Temnothorax ambiguus ( Emery, 1895 )

Shattuck, Steve & Cover, Stefan, 2016, Taxonomy of some little-understood North American ants (Hymenoptera: Formicidae), Zootaxa 4175 (1), pp. 10-22 : 19-20

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Temnothorax ambiguus ( Emery, 1895 )


Temnothorax ambiguus ( Emery, 1895)

Leptothorax curvispinosus ambiguus Emery, 1895: 320 . Syntype workers, Hill City [43°56′N 103°34′W] GoogleMaps , South Dakota, 8 July 1890 (Pergande) [https://www.antweb.org/specimen/CASENT0904763]; Cleveland [41°28′N 81°40′W] GoogleMaps , Ohio (Wasmann) ; New York [40°44′N 73°56′W] GoogleMaps , New York (Schmelter) (Museo Civico di Storia Naturale, Genoa).

Leptothorax foveata Smith, M.R., 1934: 211 . Holotype worker, Plainfield [41°36′N 88°12′W], Illinois, 25 May 1933 (Mary Talbot) (National Museum of Natural History, not seen). New synonym. GoogleMaps

Leptothorax ambiguus pinetorum Wesson & Wesson, 1940: 97 . 12 worker, 1 dealate queen, 2 alate queen, 5 male syntypes, Jackson County [39°01′N 82°37′W], Ohio, 10 July 1938 (not seen). New synonym. GoogleMaps

Smith (1934) described T. foveatus based on a single worker from Illinois. At the time he considered it “so different from all of the Leptothorax [now Temnothorax ] with which I am familiar that I am somewhat hesitant in trying to assign it to its proper taxonomical position.” However, some time later he reconsidered this view and Creighton (1950) reports that Smith “now regards the insect which he described as the species foveata in 1934 as very closely related to ambiguus if not actually a synonym of that species.” We concur with Smith’s later interpretation and consider T. foveatus to be a synonym of T. ambiguus . Note that Smith had two workers of this taxon, one of which was clearly abnormal. The abnormal worker has been imaged and placed in the USNM’s Ant Type database. The description makes clear that Smith did not consider it a type. Excepting its deformity in the structure of the petiole and postpetiole, it is otherwise a typical worker of Temnothorax ambiguus .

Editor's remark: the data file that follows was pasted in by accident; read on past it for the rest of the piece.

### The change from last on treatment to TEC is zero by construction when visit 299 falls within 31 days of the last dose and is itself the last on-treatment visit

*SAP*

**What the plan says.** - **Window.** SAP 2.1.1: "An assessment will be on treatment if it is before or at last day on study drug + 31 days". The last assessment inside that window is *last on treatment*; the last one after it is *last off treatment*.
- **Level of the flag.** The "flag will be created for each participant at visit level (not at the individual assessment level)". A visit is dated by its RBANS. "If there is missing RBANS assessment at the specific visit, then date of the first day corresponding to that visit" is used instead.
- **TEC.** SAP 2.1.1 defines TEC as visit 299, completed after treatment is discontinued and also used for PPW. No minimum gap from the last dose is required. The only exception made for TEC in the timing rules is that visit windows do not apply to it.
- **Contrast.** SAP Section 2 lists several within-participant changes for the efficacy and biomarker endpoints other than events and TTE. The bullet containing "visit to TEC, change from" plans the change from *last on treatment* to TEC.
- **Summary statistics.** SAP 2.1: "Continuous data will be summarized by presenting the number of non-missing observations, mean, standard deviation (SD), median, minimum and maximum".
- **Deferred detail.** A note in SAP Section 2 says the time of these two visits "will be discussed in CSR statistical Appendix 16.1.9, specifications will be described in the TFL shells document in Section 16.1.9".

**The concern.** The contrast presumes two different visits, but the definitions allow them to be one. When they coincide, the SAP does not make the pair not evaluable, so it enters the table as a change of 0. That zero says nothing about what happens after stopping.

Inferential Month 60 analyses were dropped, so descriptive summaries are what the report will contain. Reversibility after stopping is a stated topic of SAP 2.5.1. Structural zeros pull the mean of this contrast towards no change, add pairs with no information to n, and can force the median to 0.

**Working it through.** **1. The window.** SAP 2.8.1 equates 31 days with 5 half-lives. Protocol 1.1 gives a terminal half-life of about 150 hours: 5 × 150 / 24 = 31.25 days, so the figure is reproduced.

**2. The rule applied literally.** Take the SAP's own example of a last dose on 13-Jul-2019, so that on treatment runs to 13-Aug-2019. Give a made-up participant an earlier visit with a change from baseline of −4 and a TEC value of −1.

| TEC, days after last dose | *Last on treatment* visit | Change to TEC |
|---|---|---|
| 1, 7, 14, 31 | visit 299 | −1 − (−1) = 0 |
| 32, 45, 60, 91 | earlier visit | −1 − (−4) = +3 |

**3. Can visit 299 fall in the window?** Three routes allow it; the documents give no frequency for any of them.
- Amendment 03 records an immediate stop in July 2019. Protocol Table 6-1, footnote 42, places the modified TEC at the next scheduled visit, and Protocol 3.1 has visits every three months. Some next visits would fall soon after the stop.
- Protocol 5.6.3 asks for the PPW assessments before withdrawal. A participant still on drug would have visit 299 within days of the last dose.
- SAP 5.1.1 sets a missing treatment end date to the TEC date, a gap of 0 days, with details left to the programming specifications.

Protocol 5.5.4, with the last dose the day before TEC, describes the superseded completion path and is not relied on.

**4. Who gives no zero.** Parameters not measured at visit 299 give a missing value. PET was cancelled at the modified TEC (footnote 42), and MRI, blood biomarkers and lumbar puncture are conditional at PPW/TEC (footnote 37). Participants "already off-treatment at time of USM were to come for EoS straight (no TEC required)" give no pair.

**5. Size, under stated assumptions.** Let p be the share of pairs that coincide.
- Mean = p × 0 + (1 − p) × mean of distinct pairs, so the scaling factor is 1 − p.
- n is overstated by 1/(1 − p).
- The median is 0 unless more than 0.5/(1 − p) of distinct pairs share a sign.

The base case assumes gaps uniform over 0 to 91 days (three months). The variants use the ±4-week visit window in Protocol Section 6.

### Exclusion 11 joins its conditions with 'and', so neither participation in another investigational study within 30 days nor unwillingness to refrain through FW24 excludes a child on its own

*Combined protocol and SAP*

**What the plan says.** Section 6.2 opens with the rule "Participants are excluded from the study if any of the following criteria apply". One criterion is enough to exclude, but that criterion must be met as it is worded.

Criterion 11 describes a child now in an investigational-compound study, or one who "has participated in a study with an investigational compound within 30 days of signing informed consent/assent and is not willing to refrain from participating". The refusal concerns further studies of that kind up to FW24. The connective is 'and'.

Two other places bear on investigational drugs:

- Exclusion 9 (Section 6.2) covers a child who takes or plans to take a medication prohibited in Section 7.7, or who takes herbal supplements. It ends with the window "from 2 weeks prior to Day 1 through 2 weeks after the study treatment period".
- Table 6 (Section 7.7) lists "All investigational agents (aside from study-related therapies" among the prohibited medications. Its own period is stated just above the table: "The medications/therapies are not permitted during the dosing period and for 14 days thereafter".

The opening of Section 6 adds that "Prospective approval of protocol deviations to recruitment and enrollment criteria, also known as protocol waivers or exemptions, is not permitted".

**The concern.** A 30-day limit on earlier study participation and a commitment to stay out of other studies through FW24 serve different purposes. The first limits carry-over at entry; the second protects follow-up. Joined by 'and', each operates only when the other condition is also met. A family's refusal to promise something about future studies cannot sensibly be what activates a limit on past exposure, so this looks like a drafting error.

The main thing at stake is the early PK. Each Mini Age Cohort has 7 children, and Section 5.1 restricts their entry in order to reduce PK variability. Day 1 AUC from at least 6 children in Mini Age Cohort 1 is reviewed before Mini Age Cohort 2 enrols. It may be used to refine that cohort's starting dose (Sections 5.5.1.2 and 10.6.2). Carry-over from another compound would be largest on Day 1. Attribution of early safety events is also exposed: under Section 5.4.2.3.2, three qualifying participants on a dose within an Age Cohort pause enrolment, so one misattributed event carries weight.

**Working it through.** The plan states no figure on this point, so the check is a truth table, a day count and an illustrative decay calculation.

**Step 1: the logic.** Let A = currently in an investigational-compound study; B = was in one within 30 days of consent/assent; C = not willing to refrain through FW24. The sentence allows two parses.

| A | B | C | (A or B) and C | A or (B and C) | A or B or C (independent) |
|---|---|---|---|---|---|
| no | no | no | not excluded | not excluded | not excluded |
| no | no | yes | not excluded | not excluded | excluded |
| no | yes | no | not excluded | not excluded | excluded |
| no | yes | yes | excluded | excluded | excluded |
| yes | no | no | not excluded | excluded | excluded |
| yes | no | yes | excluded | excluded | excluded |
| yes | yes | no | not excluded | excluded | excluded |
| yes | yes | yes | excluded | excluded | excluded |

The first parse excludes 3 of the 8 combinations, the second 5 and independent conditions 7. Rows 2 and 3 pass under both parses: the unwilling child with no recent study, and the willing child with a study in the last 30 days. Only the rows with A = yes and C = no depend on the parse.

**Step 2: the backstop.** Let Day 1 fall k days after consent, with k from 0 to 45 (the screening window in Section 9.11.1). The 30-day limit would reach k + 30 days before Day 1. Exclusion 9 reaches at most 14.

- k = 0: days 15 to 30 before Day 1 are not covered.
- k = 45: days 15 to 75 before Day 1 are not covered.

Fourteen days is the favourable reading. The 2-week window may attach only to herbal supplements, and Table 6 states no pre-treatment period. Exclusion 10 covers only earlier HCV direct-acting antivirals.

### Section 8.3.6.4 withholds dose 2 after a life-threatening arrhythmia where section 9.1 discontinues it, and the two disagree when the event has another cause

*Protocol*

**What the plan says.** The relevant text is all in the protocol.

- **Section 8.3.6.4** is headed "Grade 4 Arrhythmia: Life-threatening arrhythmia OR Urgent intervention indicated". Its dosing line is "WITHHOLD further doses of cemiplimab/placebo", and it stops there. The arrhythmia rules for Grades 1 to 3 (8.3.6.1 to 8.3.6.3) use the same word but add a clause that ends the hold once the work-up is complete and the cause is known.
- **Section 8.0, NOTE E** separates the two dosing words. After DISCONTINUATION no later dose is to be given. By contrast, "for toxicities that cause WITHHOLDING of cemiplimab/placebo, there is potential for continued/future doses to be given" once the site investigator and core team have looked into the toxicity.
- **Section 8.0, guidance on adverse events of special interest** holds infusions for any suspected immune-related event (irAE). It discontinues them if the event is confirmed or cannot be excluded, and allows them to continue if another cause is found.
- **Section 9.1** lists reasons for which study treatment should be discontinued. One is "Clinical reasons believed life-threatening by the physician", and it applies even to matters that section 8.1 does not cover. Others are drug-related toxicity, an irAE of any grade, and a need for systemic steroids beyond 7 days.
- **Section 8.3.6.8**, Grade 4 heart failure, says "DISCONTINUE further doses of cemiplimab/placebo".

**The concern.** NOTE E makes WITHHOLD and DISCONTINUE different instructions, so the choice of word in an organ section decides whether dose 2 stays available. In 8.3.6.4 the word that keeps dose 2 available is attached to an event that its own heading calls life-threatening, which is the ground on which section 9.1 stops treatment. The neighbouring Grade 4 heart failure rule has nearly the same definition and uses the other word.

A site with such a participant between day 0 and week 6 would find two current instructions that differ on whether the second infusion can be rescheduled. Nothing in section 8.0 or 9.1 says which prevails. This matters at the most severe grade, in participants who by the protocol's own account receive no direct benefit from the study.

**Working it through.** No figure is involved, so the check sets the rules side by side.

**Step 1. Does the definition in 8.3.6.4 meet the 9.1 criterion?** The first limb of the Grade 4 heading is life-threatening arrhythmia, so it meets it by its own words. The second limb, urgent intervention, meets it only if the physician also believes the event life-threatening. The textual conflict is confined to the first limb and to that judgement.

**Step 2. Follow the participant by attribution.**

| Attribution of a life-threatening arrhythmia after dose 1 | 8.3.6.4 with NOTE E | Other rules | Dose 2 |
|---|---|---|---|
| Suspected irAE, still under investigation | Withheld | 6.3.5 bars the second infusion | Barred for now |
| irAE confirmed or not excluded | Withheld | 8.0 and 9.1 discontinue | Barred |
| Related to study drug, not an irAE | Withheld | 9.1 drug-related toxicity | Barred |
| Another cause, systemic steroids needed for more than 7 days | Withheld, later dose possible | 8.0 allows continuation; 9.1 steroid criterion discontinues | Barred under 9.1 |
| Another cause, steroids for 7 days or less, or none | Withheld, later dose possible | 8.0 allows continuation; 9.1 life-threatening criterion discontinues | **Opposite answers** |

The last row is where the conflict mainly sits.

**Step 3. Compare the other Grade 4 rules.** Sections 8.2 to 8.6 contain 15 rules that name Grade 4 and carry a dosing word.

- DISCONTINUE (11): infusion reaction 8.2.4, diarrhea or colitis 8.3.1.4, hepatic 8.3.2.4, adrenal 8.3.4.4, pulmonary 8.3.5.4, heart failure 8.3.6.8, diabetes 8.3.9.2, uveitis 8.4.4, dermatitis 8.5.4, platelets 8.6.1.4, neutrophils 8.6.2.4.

Wesson & Wesson (1940) established T. ambiguus pinetorum from specimens collected in Ohio, separating it from T. ambiguus based on the longer propodeal spines and less conspicuous mesosomal rugae. The queen and male were also described, the queen being separated from the queen of T. ambiguus by its smaller body size and longer propodeal spines, while the male was reported as differing from T. ambiguus in being smaller and less hairy.

Modern collecting has revealed T. ambiguus to be a geographically widespread species. There is variation in propodeal spine length, color, and queen size, and this is accompanied by comparable (but independent) geographic variation in nest site preference, colony size, and habitat selection. In the context of this bigger picture, the characters cited by Wesson & Wesson (1940) fall well within the observed variation in T. ambiguus . The types of T. pinetorum appear to come from a colony where the workers have somewhat longer propodeal spines and finer mesosomal sculpturing than average. Because of this we have no hesitation in considering T. pinetorum to be a junior synonym of T. ambiguus .

This taxon is known to occur from eastern and central Canada south to New Jersey, the Great Lakes region, and the northern Great Plains in the United States .














Temnothorax ambiguus ( Emery, 1895 )

Shattuck, Steve & Cover, Stefan 2016

Leptothorax ambiguus pinetorum

Wesson 1940: 97

Leptothorax foveata

Smith 1934: 211

Leptothorax curvispinosus ambiguus

Emery 1895: 320